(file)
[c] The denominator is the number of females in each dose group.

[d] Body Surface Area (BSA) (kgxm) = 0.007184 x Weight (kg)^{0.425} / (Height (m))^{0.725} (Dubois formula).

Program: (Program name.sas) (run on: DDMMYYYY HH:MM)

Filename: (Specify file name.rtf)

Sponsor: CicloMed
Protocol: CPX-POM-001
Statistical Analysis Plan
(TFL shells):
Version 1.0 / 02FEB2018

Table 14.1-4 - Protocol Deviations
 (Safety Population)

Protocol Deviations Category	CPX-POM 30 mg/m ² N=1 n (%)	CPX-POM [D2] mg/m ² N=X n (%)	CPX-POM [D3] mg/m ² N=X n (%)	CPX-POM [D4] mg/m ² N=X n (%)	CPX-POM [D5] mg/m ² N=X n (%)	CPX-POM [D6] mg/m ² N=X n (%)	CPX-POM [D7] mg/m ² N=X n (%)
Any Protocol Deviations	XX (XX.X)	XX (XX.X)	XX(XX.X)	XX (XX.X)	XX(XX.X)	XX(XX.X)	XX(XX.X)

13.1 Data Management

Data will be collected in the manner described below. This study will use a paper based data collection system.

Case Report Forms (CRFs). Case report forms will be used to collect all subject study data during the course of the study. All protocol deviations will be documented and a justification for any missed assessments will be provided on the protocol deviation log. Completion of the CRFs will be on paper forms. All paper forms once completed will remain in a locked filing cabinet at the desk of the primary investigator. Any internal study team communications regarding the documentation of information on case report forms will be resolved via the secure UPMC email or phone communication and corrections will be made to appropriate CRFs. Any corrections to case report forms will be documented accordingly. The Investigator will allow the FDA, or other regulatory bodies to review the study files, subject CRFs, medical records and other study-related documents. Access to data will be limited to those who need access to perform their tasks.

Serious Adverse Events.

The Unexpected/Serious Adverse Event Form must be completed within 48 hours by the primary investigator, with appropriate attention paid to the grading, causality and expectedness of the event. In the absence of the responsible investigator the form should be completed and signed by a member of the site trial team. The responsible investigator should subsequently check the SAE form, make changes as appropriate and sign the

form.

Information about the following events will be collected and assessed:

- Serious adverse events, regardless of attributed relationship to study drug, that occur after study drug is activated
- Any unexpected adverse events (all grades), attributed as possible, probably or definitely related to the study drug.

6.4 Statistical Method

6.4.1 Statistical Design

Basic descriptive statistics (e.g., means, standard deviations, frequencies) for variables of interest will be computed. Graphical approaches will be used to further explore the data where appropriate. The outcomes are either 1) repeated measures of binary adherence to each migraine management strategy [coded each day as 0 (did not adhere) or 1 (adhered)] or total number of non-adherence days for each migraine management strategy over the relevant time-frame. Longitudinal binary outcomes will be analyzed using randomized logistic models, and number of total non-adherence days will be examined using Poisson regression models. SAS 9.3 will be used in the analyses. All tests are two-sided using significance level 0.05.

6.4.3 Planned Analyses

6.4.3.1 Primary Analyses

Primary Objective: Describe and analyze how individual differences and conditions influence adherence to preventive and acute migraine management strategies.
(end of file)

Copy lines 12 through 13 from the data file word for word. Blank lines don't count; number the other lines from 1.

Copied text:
Protocol Deviations Category	CPX-POM 30 mg/m ² N=1 n (%)	CPX-POM [D2] mg/m ² N=X n (%)	CPX-POM [D3] mg/m ² N=X n (%)	CPX-POM [D4] mg/m ² N=X n (%)	CPX-POM [D5] mg/m ² N=X n (%)	CPX-POM [D6] mg/m ² N=X n (%)	CPX-POM [D7] mg/m ² N=X n (%)
Any Protocol Deviations	XX (XX.X)	XX (XX.X)	XX(XX.X)	XX (XX.X)	XX(XX.X)	XX(XX.X)	XX(XX.X)